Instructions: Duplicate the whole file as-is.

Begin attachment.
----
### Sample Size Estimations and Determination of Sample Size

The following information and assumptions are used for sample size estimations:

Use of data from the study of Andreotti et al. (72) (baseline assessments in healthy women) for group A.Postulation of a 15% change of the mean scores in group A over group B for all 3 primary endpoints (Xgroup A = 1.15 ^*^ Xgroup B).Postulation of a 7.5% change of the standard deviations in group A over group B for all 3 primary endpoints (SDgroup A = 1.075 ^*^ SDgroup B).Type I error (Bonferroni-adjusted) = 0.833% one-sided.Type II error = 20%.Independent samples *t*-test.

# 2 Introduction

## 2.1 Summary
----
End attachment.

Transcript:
### Sample Size Estimations and Determination of Sample Size

The following information and assumptions are used for sample size estimations:

Use of data from the study of Andreotti et al. (72) (baseline assessments in healthy women) for group A.Postulation of a 15% change of the mean scores in group A over group B for all 3 primary endpoints (Xgroup A = 1.15 ^*^ Xgroup B).Postulation of a 7.5% change of the standard deviations in group A over group B for all 3 primary endpoints (SDgroup A = 1.075 ^*^ SDgroup B).Type I error (Bonferroni-adjusted) = 0.833% one-sided.Type II error = 20%.Independent samples *t*-test.

# 2 Introduction

## 2.1 Summary